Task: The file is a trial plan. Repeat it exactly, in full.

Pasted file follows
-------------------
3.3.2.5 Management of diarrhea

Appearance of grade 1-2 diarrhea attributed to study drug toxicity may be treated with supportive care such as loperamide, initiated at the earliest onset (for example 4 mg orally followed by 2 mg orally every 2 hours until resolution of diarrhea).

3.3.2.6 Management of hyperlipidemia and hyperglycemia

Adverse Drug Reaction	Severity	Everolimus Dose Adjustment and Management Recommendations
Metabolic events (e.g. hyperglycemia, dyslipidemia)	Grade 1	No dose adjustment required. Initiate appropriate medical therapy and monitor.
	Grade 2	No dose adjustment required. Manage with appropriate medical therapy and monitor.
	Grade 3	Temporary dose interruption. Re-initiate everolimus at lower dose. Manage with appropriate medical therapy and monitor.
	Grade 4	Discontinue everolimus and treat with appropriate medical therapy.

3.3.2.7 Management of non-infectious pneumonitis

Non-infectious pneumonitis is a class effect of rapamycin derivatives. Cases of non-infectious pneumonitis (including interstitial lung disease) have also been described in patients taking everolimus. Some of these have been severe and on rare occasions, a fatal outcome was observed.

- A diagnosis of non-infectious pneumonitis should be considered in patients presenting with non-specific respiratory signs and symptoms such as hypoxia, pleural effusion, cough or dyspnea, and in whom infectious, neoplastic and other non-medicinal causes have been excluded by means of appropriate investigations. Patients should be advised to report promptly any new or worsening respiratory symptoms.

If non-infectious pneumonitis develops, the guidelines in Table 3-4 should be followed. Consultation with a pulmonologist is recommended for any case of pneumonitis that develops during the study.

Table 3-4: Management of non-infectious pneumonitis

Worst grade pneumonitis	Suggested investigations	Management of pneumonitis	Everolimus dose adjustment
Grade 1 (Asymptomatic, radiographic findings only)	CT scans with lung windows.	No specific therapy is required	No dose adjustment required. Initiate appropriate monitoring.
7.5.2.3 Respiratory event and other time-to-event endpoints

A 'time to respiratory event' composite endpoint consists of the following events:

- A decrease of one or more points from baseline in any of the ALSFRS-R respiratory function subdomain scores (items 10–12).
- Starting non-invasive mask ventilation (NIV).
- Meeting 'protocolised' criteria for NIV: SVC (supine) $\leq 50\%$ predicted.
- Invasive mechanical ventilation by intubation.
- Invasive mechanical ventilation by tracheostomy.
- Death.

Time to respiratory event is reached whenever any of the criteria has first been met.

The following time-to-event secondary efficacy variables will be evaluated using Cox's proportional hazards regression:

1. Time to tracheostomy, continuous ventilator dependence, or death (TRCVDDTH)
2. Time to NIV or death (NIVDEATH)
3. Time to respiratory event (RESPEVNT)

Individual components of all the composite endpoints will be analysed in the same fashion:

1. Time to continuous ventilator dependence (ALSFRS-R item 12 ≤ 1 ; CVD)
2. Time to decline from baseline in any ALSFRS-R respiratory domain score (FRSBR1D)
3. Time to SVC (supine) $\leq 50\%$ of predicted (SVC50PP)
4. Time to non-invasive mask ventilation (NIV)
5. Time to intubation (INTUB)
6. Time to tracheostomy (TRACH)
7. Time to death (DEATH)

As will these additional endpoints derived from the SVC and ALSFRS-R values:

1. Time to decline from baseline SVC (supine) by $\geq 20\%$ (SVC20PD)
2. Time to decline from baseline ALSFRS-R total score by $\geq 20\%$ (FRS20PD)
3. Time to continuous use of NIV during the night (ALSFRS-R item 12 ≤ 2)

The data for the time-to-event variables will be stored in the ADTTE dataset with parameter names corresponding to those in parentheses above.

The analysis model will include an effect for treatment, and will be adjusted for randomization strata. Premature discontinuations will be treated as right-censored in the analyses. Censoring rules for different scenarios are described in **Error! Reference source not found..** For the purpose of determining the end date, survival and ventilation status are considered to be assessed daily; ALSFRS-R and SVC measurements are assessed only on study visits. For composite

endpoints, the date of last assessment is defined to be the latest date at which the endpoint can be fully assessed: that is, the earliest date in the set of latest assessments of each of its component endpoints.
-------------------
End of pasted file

3.3.2.5 Management of diarrhea

Appearance of grade 1-2 diarrhea attributed to study drug toxicity may be treated with supportive care such as loperamide, initiated at the earliest onset (for example 4 mg orally followed by 2 mg orally every 2 hours until resolution of diarrhea).

3.3.2.6 Management of hyperlipidemia and hyperglycemia

Adverse Drug Reaction	Severity	Everolimus Dose Adjustment and Management Recommendations
Metabolic events (e.g. hyperglycemia, dyslipidemia)	Grade 1	No dose adjustment required. Initiate appropriate medical therapy and monitor.
	Grade 2	No dose adjustment required. Manage with appropriate medical therapy and monitor.
	Grade 3	Temporary dose interruption. Re-initiate everolimus at lower dose. Manage with appropriate medical therapy and monitor.
	Grade 4	Discontinue everolimus and treat with appropriate medical therapy.

3.3.2.7 Management of non-infectious pneumonitis

Non-infectious pneumonitis is a class effect of rapamycin derivatives. Cases of non-infectious pneumonitis (including interstitial lung disease) have also been described in patients taking everolimus. Some of these have been severe and on rare occasions, a fatal outcome was observed.

- A diagnosis of non-infectious pneumonitis should be considered in patients presenting with non-specific respiratory signs and symptoms such as hypoxia, pleural effusion, cough or dyspnea, and in whom infectious, neoplastic and other non-medicinal causes have been excluded by means of appropriate investigations. Patients should be advised to report promptly any new or worsening respiratory symptoms.

If non-infectious pneumonitis develops, the guidelines in Table 3-4 should be followed. Consultation with a pulmonologist is recommended for any case of pneumonitis that develops during the study.

Table 3-4: Management of non-infectious pneumonitis

Worst grade pneumonitis	Suggested investigations	Management of pneumonitis	Everolimus dose adjustment
Grade 1 (Asymptomatic, radiographic findings only)	CT scans with lung windows.	No specific therapy is required	No dose adjustment required. Initiate appropriate monitoring.
7.5.2.3 Respiratory event and other time-to-event endpoints

A 'time to respiratory event' composite endpoint consists of the following events:

- A decrease of one or more points from baseline in any of the ALSFRS-R respiratory function subdomain scores (items 10–12).
- Starting non-invasive mask ventilation (NIV).
- Meeting 'protocolised' criteria for NIV: SVC (supine) $\leq 50\%$ predicted.
- Invasive mechanical ventilation by intubation.
- Invasive mechanical ventilation by tracheostomy.
- Death.

Time to respiratory event is reached whenever any of the criteria has first been met.

The following time-to-event secondary efficacy variables will be evaluated using Cox's proportional hazards regression:

1. Time to tracheostomy, continuous ventilator dependence, or death (TRCVDDTH)
2. Time to NIV or death (NIVDEATH)
3. Time to respiratory event (RESPEVNT)

Individual components of all the composite endpoints will be analysed in the same fashion:

1. Time to continuous ventilator dependence (ALSFRS-R item 12 ≤ 1 ; CVD)
2. Time to decline from baseline in any ALSFRS-R respiratory domain score (FRSBR1D)
3. Time to SVC (supine) $\leq 50\%$ of predicted (SVC50PP)
4. Time to non-invasive mask ventilation (NIV)
5. Time to intubation (INTUB)
6. Time to tracheostomy (TRACH)
7. Time to death (DEATH)

As will these additional endpoints derived from the SVC and ALSFRS-R values:

1. Time to decline from baseline SVC (supine) by $\geq 20\%$ (SVC20PD)
2. Time to decline from baseline ALSFRS-R total score by $\geq 20\%$ (FRS20PD)
3. Time to continuous use of NIV during the night (ALSFRS-R item 12 ≤ 2)

The data for the time-to-event variables will be stored in the ADTTE dataset with parameter names corresponding to those in parentheses above.

The analysis model will include an effect for treatment, and will be adjusted for randomization strata. Premature discontinuations will be treated as right-censored in the analyses. Censoring rules for different scenarios are described in **Error! Reference source not found..** For the purpose of determining the end date, survival and ventilation status are considered to be assessed daily; ALSFRS-R and SVC measurements are assessed only on study visits. For composite

endpoints, the date of last assessment is defined to be the latest date at which the endpoint can be fully assessed: that is, the earliest date in the set of latest assessments of each of its component endpoints.